Jake Paul's social media bio is deceptively simple: "I have fun, eat food, and Team 10," he writes, in reference to his circle of friends.
The reality is that the 19-year-old social media star is building himself an empire.
And it's not just an empire of views, likes, and shares. It's an empire built with some serious coin.
Paul is pulling in seven figures. That's right: Millions.
Born in Cleveland, Ohio, Paul started making funny videos with his brother at age 10 and never slowed down. He was training to be a Navy Seal before he was sidetracked by fame and stardom, he revealed in an open chat on Product Hunt, the product discovery platform.
Paul's movies, combined with his affable demeanor, made him a hit on Vine, a social media platform known for looping six-second video. He soon amassed more than five million followers.
Paul then extended his social media reach. Thanks to stunts like streaking through Times Square, he has attracted almost five million followers on Facebook, 3.2 million followers on Instagram, and nearly another . In total, Paul has almost 15 million followers on social media and his videos have netted 3.5 billion views.
While Paul got his start on Vine, social media swagger translates, he says. And the diversification of his online portfolio helps: When the popularity of one platform dips, another rises in its place.
"Vine was super, super popular a couple years ago. And it's on its dwindling edges, along with Twitter, but they are both still very powerful platforms. And it is just about translating your content onto other platforms," says Paul. "Now Instagram and Facebook and Snapchat are super popular, and so I just create content on those platforms and grow an audience there."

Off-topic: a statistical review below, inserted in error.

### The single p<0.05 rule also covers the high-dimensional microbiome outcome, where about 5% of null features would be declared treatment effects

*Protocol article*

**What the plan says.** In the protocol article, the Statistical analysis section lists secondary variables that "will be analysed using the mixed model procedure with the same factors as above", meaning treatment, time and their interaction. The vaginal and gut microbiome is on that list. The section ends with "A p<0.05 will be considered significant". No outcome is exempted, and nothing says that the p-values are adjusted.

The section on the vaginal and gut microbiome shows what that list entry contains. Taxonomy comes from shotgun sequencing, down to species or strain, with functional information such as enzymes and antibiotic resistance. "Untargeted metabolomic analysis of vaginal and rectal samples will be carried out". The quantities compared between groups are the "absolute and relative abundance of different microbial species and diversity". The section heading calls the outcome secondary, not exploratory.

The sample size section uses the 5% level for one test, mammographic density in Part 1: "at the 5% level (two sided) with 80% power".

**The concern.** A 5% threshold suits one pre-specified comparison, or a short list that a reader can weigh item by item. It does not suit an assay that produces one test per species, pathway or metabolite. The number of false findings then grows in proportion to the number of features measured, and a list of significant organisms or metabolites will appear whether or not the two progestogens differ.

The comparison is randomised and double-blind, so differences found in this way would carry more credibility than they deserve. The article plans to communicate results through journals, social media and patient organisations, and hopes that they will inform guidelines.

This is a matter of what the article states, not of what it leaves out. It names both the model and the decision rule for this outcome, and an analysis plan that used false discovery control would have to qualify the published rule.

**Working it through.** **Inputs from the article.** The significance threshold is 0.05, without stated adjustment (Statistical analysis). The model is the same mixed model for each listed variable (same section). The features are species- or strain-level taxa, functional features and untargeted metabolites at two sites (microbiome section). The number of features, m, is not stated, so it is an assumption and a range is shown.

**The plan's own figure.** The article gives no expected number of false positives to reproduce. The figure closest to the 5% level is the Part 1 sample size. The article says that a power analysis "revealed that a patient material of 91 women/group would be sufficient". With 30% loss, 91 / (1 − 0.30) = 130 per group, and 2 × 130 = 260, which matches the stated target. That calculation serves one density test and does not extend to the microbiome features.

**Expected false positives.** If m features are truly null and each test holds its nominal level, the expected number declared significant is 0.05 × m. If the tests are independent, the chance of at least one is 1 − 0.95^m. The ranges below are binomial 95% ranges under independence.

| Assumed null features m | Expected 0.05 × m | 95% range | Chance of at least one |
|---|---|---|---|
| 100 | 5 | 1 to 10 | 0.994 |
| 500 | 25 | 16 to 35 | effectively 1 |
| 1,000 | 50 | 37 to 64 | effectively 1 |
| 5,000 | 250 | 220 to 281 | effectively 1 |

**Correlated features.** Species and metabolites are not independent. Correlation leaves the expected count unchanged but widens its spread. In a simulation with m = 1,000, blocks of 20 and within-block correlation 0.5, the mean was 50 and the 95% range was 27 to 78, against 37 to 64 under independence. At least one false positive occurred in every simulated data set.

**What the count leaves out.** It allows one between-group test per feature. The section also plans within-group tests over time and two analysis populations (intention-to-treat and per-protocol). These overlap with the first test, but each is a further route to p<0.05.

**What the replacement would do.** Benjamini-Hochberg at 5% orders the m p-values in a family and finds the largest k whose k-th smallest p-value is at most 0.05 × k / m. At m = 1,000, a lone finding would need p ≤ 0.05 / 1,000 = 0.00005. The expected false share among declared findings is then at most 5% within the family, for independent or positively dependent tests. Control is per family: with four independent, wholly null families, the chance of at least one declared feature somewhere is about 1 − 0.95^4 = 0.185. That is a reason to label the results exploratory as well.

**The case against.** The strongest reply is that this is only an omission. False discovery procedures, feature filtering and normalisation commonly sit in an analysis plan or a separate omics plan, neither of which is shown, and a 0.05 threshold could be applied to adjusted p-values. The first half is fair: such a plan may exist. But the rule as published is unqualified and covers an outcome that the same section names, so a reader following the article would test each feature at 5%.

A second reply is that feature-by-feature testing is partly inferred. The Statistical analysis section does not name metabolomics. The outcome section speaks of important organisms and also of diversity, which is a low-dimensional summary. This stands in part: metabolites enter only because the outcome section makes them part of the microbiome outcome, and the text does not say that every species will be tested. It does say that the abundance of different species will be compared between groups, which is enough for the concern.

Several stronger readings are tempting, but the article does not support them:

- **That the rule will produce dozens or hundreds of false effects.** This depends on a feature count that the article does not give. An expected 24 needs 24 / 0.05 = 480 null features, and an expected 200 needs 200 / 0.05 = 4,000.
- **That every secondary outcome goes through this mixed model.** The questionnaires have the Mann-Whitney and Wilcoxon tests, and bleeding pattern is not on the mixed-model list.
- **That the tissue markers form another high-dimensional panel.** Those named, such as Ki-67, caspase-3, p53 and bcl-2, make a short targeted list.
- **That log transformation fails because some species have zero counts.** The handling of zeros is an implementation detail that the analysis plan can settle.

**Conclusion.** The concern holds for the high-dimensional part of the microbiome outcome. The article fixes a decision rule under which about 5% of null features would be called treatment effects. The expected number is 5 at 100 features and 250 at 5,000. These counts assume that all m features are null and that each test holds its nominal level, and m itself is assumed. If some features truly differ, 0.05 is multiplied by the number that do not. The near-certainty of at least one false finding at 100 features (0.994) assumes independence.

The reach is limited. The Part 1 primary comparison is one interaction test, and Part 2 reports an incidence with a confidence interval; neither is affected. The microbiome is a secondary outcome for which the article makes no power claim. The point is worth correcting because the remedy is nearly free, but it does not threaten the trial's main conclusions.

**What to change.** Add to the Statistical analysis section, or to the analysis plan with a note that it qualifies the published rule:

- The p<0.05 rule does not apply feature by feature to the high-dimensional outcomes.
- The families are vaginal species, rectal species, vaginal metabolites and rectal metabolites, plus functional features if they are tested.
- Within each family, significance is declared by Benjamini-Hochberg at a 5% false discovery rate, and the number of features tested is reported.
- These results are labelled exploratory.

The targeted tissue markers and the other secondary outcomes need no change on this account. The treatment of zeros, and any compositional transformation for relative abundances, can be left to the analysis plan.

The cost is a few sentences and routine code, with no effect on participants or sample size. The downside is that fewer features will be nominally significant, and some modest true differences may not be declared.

"Social media is kind of the same across the board so you just have to know how to engage your audience and you will be popular on any platform that comes up."
Paul's life could be seen as the millennial, social-media equivalent of the TV show "The Real World." He lives with his squad, which has dubbed itself "Team 10." The friends share a house featuring a basketball hoop in the kitchen and a donut painting hanging in the living room.
And while Paul may be 19, funny, and charming, he's also a savvy businessman. He has learned how to monetize his following. He started out making six figures and he's now pushing seven, he tells CNBC.
"As you get more and more popular and start to build a brand name for yourself in the space, you start working with big Fortune 500 companies, merchandising deals, you can tour. There are lots of ways to monetize. But if you have millions of fans, and you can convert even five percent of them to pay for something of yours, you are in the seven-figure range," says Paul.
In addition to making money off of his nearly 15 million social media followers, Paul has said from the get go that he wants to use his social media leverage to break into Hollywood.
And even if the person hosting auditions doesn't happen to follow Paul, the social media maven says that he feels pretty sure that that person's kids would know who he is.
"The numbers would speak for themselves. When they would hear that I had 15 million total followers, that touched them, and they would go home and ask their kids if they knew who I was and a lot of them would say yes. So that was powerful to them even though they didn't know who I was."
Paul's appearance can be goofy but his work ethic is serious. He puts in the time. He has invested in acting and improv classes at The Groundlings, Upright Citizens Brigade Theatre in Los Angeles, and Marjorie Ballentine Studio.
"I had to translate off of the platform and develop the acting skills. It was a good kick-start to my career. And I had to use that to get into these big rooms in Hollywood," says Paul. "Once I was in these rooms I had to show my full potential and the acting skills that I have."
His plans are working. He's landing some legit gigs.
Not bad for someone who has yet to cross the two decade mark.
The social media star has also brought platform diversification to new extremes: He even put his tale of digital fame down on paper. His book, You Gotta Want It, came out earlier this month.